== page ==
Brian Ahmer

Associate Professor
Graduate Faculty

SalmonellaResearch Interests

We are studying how Salmonella thrives in the host environment. We are currently focusing on three projects:

Detection of other microbes by Salmonella

Some bacteria use pheromones (N-acylhomoserine lactones or AHLs) to determine their population density. Salmonella does not make AHLs but it can detect the AHLs produced by other bacteria. We hypothesized that Salmonella would detect AHLs made by the normal intestinal flora and use this information to adjust its gene expression accordingly.  Surprisingly, we discovered that the normal gut flora does not make AHLs and instead, Salmonella is detecting the AHL production of other pathogens in the gut.  Salmonella can detect the AHL production ofAeromonas hydrophila in turtles and Yersinia enterocolitica in mice. We are characterizing this same AHL detection system in E. coliKlebsiella,Enterobacter and other closely related organisms. 

Coordination of metabolism and virulence by SirA and CsrA

Throughout the gamma-proteobacteria a two-component response regulatory system determines the metabolic state of the cell and regulates gene expression accordingly.  BarA is the histidine sensor kinase that detects the metabolic signal (probably acetate which peaks in late exponential phase) and SirA is the transcription factor that is phosphorylated and activated by BarA.  A second system is the Carbon Storage Regulatory system that consists of an RNA binding protein that binds and prevents translation of particular mRNAs.  Interestingly, SirA activates the expression of two small RNAs that inhibit CsrA activity. Currently, we are studying when SirA and CsrA become active during various stages of infection.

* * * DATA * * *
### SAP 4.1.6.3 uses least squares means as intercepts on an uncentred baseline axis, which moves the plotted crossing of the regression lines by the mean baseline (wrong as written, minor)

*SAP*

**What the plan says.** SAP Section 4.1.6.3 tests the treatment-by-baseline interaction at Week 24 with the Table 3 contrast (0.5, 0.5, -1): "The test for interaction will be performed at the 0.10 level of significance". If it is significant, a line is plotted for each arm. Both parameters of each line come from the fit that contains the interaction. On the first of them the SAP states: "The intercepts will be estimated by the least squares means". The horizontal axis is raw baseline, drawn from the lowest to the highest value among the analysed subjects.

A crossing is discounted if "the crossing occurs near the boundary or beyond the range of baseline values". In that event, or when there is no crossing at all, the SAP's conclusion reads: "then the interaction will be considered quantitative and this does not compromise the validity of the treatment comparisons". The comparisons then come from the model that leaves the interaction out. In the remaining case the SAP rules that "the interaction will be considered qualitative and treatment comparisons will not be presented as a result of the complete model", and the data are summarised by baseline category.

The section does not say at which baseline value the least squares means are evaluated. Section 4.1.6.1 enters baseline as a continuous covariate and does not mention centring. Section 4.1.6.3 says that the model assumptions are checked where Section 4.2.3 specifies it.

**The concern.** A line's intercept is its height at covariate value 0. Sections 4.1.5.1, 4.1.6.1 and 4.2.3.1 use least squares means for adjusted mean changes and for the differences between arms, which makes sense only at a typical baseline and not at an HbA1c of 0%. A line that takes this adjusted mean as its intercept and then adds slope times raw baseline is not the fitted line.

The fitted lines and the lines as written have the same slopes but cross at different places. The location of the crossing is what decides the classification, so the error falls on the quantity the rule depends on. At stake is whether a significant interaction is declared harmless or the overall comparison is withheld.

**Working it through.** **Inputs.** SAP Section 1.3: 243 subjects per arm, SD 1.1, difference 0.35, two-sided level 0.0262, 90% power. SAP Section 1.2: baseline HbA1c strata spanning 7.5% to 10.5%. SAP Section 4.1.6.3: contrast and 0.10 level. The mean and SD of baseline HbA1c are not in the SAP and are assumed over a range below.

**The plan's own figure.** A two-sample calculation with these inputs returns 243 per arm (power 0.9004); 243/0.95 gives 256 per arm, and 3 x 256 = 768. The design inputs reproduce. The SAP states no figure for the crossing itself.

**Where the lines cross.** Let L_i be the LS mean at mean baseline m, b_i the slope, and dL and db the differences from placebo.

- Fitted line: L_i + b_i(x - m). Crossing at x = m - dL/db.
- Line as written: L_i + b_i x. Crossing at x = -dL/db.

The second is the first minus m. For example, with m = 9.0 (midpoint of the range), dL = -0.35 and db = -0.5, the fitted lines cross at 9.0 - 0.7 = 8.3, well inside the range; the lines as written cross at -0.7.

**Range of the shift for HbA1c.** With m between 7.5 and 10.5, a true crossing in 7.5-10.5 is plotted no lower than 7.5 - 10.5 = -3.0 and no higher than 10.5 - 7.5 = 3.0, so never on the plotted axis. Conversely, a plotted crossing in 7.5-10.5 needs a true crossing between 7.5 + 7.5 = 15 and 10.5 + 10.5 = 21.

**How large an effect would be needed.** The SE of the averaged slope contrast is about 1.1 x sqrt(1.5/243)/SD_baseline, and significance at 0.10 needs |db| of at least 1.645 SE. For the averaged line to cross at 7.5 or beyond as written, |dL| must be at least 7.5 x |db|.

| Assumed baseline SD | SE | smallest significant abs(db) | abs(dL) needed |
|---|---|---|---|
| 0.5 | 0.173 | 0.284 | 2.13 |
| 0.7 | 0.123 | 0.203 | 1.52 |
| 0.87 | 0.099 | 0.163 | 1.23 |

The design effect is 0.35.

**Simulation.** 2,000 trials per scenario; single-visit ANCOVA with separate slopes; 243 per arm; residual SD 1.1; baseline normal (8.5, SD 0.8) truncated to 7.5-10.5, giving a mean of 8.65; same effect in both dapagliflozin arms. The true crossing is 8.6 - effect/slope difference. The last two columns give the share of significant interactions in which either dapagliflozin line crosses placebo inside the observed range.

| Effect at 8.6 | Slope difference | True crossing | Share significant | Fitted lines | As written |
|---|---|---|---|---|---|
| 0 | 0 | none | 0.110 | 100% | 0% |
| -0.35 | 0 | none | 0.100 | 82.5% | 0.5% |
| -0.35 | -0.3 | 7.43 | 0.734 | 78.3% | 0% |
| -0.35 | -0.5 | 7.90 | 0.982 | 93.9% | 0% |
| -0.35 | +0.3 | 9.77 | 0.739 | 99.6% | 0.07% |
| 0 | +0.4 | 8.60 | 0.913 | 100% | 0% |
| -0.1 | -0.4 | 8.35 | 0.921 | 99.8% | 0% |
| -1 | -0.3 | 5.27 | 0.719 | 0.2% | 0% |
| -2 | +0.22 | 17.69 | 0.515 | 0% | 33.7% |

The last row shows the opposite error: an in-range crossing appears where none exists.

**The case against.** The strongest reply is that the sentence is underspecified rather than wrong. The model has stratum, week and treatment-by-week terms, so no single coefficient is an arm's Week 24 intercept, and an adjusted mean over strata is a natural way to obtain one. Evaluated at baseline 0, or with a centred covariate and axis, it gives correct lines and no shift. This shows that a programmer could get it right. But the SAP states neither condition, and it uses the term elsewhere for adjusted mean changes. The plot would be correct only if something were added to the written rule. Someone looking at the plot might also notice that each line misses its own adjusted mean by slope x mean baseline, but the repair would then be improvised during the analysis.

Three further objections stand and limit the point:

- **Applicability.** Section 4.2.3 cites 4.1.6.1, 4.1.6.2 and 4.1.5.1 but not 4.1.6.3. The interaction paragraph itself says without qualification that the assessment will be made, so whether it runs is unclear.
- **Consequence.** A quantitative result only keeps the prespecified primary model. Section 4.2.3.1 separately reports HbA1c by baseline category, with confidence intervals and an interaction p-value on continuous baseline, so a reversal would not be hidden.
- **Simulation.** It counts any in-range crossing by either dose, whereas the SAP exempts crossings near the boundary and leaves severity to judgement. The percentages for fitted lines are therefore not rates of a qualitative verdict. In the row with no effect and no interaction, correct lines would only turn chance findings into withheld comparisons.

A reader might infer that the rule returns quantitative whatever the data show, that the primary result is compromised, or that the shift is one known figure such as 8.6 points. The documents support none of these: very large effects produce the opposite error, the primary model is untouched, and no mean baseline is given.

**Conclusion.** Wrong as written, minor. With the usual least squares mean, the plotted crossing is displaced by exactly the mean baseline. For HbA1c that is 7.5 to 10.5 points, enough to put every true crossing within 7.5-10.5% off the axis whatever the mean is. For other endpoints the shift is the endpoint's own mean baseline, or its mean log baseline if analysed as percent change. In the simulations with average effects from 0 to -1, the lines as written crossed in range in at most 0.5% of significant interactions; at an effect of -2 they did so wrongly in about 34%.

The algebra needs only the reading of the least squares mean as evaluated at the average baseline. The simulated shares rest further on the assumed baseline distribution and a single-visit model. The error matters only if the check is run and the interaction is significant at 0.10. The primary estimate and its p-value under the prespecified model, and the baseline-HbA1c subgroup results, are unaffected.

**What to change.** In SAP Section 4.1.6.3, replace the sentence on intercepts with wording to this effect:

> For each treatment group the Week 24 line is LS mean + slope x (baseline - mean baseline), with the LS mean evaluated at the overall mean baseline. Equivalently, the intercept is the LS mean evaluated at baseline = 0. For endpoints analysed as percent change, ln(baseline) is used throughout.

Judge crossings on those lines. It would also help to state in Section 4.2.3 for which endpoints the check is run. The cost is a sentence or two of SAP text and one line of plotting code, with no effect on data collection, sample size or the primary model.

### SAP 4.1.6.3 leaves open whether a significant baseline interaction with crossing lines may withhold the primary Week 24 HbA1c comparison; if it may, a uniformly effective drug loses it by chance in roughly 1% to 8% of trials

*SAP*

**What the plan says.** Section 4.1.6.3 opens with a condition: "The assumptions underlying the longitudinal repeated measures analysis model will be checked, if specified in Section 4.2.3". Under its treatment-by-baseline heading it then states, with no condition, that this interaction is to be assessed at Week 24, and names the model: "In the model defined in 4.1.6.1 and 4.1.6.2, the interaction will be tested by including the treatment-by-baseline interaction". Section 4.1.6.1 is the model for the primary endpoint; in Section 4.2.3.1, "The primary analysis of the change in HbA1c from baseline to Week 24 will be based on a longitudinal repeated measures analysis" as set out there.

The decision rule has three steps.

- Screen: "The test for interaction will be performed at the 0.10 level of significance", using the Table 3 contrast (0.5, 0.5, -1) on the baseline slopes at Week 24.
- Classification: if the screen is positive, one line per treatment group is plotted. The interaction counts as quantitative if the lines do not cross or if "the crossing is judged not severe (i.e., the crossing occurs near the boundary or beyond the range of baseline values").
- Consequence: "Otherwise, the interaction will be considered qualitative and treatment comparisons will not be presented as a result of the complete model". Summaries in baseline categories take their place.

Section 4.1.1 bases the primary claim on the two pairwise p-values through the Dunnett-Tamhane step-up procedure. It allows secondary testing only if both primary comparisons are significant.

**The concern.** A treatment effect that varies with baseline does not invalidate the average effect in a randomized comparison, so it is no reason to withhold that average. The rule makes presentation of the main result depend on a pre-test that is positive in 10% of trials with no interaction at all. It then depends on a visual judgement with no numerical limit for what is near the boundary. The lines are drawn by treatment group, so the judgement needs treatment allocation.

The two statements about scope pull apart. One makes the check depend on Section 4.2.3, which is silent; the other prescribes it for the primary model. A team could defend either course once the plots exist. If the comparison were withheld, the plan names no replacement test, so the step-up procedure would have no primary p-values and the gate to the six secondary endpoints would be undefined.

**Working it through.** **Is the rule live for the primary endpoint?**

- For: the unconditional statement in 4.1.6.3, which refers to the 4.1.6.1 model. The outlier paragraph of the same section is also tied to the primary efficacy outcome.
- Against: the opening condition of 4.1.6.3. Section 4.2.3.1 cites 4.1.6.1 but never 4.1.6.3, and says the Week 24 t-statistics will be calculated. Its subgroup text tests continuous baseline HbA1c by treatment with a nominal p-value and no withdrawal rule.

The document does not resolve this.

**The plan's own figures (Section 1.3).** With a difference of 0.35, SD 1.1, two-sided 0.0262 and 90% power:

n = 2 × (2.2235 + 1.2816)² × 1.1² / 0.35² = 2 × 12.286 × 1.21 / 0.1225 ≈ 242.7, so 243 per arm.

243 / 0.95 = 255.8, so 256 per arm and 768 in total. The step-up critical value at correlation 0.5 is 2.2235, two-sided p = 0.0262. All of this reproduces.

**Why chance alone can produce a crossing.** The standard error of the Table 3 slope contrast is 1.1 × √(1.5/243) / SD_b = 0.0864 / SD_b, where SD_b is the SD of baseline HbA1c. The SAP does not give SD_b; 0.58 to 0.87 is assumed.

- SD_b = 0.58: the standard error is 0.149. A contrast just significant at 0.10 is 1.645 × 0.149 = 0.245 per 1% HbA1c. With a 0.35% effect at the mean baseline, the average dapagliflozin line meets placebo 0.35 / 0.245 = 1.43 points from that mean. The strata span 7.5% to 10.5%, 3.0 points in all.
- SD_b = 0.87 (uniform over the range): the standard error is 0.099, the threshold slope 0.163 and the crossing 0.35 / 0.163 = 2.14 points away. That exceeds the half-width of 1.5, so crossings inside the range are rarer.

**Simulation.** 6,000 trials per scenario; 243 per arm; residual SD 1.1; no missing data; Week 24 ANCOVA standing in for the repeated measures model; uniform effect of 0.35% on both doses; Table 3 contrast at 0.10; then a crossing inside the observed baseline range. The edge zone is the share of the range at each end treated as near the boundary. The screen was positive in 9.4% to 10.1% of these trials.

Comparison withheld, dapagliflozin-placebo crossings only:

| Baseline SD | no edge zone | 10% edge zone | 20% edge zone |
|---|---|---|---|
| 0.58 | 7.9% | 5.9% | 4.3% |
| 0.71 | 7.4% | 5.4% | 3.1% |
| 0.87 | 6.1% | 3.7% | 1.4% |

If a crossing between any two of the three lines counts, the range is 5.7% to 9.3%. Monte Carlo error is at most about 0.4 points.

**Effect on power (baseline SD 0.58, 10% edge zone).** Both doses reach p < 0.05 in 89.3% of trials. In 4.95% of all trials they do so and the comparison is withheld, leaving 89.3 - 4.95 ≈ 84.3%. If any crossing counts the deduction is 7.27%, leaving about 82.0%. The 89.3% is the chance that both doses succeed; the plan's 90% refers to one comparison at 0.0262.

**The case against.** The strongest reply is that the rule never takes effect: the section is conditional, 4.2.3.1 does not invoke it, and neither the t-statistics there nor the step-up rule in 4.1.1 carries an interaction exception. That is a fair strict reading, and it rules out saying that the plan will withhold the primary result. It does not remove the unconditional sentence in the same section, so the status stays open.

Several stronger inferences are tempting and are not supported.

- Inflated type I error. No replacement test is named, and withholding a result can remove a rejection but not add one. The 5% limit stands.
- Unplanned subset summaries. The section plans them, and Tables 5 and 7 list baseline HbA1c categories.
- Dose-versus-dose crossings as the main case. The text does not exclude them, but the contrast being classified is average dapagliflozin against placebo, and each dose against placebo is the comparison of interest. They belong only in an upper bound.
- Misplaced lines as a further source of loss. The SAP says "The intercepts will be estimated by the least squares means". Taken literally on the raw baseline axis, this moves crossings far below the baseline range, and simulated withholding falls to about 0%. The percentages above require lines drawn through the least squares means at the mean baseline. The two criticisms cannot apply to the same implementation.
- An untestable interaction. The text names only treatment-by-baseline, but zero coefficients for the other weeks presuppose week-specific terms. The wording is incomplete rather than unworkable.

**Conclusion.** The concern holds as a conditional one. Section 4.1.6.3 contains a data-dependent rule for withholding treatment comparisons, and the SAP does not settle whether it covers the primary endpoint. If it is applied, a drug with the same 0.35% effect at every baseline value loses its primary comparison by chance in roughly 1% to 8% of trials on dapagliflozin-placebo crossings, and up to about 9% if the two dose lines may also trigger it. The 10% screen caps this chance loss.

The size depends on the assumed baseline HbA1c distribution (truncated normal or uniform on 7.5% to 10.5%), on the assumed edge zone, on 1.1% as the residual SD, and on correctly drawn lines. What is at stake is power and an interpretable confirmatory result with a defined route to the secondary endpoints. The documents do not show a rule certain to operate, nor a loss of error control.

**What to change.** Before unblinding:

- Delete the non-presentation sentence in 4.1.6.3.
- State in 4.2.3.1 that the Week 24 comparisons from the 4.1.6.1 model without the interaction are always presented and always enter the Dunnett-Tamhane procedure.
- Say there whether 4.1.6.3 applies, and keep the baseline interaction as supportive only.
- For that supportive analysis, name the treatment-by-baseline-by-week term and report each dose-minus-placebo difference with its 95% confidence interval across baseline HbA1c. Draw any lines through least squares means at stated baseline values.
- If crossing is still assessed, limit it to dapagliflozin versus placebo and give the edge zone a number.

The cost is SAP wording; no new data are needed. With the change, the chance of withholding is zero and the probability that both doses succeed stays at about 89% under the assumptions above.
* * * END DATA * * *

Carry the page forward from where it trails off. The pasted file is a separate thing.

Characterization of fructose-asparagine metabolism

We recently determined that Salmonella relies heavily on a single nutrient during growth in the inflamed intestine, fructose-asparagine. We are characterizing the enzymology and regulation of this system as well as developing novel therapeutic approaches that target this system.


Relavant Publications

  • Ali MM, Newsom DL, Gonzalez JF, Sabag-Daigle A, Stahl C, Steidley B, Dubena J, Dyszel JL, Smith JN, Dieye Y, Arsenescu R, Boyaka PN, Krakowka S, Romeo T, Behrman EJ, White P & Ahmer BMM. 2014. Fructose-asparagine is a primary nutrient during growth of Salmonella in the inflamed intestine. PLOS Pathogens 10(6): e1004209.
  • Habyarimana F, Sabag-Daigle A & Ahmer BMM. 2014. The sdiA-regulated gene srgE encodes a type III secreted effector. Journal of Bacteriology 196:2301-2312.
  • Habyarimana F, Swearingen MC, Young GM, Seveau S & Ahmer BMM. 2014. Yersinia enterocolitica inhibits Salmonella enterica and Listeria monocytogenes cellular uptake. Infection and Immunity 82:174-183.
  • Swearingen MC, Sabag-Daigle A & Ahmer BMM. 2013. Are there acyl-homoserine lactones within mammalian intestines? Journal of Bacteriology 195:173-179.
  • Sabag-Daigle A & Ahmer BMM. 2012. ExpI and PhzI are descendants of the long lost cognate signal synthase for SdiA. PLOS ONE 7(10):e47720.
  • Sabag-Daigle A, Soares JA, Smith JN, Elmasry ME & Ahmer BMM. 2012. The acyl-homoserine lactone (AHL) receptor, SdiA, of E. coli and Salmonella does not respond to indole. Applied and Environmental Microbiology 78:5424-5431.
  • Swearingen MC, Porwollik S, Desai PT, McClelland M & Ahmer BMM. 2012. Virulence of 32 Salmonella strains in mice. PLOS ONE 7(4): e36043.
  • Soares JA & Ahmer BMM. 2011. Detection of acyl-homoserine lactones by Escherichia and Salmonella. Current Opinion in Microbiology 14(2):188-193.
  • Ahmer BMM & Gunn JS. 2011. Interaction of Salmonella spp. with the intestinal microbiota. Frontiers in Microbiology 2:101.
  • Dyszel JL, Smith JN, Lucas DE, Soares JA, Swearingen MC, Vross MA, Young GM & Ahmer BMM. (2010) Salmonella enterica serovar Typhimurium can detect acyl homoserine lactone production by Yersinia enterocolitica in mice. Journal of Bacteriology 192, 29-37.

 

The all-time favorite:

  • Ali MM, Newsom DL, Gonzalez JF, Sabag-Daigle A, Stahl C, Steidley B, Dubena J, Dyszel JL, Smith JN, Dieye Y, Arsenescu R, Boyaka PN, Krakowka S, Romeo T, Behrman EJ, White P, & Ahmer BMM. 2014. Fructose-asparagine is a primary nutrient during growth of Salmonella in the inflamed intestine. PLOS Pathogens10(6): e1004209.
Areas of Expertise
  • Detection of microbes and host environment by Salmonella
Education
  • B.S. Colorado State University, 1990
  • Ph.D. Washington State University, 1994
  • Postdoc, Oregon Health Sciences University, 1994-1999

Picture for ahmer.1

Phone:
(614) 292-1919
710 Biomedical Research Tower
Lab Phone: 614 292-7666